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NHS Public Hospitals’ Performance Not Improved by Competition from Private Surgical Centres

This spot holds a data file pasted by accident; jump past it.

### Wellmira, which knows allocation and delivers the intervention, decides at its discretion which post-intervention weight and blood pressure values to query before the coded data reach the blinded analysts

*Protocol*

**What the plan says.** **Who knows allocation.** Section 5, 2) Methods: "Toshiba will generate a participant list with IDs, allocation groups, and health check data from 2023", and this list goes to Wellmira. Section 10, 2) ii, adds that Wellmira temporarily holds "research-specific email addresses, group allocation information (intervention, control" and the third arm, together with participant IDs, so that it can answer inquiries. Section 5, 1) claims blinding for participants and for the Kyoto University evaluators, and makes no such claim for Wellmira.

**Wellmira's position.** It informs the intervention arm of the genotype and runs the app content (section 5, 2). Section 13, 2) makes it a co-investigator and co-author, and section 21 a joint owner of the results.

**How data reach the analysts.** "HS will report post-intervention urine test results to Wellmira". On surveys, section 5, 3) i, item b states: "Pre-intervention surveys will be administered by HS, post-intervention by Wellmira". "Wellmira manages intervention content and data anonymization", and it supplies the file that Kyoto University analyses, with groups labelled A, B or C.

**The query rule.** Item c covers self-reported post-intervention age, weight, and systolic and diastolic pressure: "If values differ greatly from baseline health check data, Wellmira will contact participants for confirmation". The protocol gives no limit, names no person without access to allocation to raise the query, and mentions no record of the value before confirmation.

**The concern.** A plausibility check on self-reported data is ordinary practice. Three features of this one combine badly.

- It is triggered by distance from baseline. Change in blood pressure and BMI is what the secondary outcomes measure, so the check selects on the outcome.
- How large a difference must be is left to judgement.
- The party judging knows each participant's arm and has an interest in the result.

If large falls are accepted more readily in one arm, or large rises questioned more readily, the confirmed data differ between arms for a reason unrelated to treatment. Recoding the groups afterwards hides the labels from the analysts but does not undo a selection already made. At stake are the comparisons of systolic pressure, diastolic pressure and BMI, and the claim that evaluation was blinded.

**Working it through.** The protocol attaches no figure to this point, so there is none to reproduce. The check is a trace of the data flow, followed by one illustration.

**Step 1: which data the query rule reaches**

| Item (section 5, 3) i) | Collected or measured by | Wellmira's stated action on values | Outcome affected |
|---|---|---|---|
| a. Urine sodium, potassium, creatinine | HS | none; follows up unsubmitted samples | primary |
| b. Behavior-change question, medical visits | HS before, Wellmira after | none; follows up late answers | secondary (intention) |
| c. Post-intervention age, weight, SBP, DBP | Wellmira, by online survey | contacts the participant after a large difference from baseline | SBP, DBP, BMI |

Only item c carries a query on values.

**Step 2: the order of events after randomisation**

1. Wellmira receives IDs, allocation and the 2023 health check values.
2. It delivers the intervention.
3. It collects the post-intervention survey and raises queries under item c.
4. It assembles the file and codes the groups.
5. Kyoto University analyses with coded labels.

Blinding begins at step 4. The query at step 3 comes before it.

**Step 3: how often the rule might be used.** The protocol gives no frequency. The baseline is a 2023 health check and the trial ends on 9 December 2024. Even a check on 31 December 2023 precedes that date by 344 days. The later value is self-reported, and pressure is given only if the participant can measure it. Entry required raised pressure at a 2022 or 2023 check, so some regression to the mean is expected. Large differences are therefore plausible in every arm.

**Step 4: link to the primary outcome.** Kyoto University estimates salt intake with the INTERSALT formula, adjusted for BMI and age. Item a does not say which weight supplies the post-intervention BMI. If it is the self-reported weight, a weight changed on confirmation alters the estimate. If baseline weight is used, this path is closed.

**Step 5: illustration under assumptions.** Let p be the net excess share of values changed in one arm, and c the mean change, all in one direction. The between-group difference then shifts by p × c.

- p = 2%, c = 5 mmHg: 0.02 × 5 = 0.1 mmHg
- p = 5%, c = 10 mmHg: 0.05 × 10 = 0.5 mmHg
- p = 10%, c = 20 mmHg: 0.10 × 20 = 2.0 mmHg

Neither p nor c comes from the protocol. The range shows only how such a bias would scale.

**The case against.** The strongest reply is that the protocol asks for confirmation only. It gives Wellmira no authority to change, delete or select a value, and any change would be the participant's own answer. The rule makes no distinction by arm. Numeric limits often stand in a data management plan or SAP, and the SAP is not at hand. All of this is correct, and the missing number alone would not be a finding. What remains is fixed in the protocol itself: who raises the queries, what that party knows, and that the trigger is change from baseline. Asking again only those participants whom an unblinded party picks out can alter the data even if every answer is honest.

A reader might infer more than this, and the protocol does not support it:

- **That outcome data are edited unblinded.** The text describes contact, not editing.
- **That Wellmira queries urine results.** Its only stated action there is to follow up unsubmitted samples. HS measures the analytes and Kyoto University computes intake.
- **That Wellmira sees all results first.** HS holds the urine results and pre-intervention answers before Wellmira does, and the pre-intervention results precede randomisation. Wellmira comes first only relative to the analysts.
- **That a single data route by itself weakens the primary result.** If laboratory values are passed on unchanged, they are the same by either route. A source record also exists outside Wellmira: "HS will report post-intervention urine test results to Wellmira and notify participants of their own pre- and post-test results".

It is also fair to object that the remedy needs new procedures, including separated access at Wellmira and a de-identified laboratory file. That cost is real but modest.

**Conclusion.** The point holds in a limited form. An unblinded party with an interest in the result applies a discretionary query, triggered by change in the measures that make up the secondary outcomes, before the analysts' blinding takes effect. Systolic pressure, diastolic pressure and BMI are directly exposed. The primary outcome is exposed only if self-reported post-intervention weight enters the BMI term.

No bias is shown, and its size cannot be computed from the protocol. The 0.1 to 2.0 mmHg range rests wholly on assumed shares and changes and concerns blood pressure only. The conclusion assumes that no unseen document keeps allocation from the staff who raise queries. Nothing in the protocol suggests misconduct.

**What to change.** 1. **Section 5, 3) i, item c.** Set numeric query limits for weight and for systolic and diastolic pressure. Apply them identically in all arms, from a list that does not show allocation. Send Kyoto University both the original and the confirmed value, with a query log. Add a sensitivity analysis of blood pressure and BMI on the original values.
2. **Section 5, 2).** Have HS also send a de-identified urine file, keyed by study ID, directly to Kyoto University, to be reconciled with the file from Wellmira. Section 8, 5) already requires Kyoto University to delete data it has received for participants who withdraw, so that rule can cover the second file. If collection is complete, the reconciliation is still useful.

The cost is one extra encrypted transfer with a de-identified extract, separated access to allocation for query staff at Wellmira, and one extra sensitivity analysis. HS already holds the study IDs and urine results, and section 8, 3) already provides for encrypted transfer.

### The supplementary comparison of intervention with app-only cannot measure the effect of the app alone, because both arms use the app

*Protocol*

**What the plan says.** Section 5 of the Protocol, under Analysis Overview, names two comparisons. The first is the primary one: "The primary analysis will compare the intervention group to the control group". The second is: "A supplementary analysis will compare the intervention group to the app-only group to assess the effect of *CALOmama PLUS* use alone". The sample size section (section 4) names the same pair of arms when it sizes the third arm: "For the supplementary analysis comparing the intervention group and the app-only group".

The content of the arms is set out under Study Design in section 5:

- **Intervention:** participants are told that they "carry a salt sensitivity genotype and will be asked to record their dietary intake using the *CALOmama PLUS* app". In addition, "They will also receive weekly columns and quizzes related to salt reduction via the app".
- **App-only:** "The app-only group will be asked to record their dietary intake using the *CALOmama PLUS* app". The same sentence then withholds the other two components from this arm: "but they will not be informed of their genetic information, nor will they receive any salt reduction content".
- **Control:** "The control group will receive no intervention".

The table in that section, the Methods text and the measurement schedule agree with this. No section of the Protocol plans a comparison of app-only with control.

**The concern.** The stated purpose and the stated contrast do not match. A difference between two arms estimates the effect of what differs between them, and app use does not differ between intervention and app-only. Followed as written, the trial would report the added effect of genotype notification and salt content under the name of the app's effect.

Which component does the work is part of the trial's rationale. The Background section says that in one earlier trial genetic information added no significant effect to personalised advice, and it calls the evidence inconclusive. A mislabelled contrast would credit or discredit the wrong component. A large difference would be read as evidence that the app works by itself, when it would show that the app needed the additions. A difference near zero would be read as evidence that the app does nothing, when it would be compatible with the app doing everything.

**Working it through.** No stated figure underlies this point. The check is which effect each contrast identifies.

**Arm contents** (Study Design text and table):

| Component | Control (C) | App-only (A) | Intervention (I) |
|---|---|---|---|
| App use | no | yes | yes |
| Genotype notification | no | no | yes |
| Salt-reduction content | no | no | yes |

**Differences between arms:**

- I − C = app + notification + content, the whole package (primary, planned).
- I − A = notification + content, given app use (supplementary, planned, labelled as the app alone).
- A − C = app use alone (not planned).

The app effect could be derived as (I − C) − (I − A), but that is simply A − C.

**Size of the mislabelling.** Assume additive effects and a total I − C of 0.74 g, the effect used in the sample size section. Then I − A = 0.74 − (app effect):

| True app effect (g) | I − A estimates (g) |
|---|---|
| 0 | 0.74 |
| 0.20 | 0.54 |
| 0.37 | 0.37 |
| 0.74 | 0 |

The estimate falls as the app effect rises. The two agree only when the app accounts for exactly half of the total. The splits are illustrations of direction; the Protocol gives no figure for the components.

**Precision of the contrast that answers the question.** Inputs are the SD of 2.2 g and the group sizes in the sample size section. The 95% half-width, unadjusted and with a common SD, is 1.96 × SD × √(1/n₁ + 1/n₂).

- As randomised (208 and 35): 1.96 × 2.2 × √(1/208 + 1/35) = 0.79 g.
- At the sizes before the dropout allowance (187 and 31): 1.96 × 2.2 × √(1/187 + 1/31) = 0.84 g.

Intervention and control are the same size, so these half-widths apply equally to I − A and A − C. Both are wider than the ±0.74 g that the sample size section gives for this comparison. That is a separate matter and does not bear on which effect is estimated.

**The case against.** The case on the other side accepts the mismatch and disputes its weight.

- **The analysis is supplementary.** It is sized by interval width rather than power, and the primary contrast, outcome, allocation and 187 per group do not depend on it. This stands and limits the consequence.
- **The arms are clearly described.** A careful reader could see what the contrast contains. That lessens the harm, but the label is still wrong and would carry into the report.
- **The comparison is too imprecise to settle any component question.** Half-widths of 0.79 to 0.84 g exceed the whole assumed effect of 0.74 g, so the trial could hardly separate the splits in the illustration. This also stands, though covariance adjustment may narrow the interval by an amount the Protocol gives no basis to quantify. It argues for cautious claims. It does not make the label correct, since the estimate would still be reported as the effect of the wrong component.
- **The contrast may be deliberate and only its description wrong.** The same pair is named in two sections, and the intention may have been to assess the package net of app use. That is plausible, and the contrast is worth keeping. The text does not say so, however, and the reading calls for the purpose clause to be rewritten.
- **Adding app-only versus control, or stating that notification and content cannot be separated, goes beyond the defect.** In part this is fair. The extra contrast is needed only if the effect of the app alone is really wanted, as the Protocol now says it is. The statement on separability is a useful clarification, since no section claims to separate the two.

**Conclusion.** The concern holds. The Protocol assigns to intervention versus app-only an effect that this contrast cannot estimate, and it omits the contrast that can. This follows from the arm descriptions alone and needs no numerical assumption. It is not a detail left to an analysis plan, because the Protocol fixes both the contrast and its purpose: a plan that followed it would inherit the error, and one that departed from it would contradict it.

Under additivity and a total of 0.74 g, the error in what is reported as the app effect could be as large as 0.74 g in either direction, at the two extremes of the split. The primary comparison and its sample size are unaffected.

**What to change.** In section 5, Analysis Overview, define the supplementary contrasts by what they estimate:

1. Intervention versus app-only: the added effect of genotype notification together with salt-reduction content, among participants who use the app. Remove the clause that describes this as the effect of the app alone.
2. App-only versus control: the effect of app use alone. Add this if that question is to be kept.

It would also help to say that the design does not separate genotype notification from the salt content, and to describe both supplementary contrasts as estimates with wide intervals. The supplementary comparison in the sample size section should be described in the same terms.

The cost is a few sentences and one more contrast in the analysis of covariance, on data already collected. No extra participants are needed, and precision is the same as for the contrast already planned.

Interesting paper published in Journal of Public Economics that examines the impact of a government programme which facilitated the entry of for-profit surgical centres (Independent Sector Treatment Centers or ISTCs) to compete against incumbent National Health Service (NHS) hospitals in England. They examined the impact of competition from these ISTCs on the efficiency – measured by pre-surgery length of stay for hip and knee replacement patients – and case mix of incumbent public hospitals. Government chose the broad locations where these ISTCs would be built based on local patient waiting times – not length of stay or clinical quality. Researchers found that the government-facilitated entry of ISTCs led to shorter pre-surgery length of stay at nearby public hospitals. However, these new entrants took on healthier patients and left incumbent hospitals treating patients who were sicker. This paper highlights a potential trade-off that policymakers face when they promote competition from private, for-profit firms in markets for the provision of public services.

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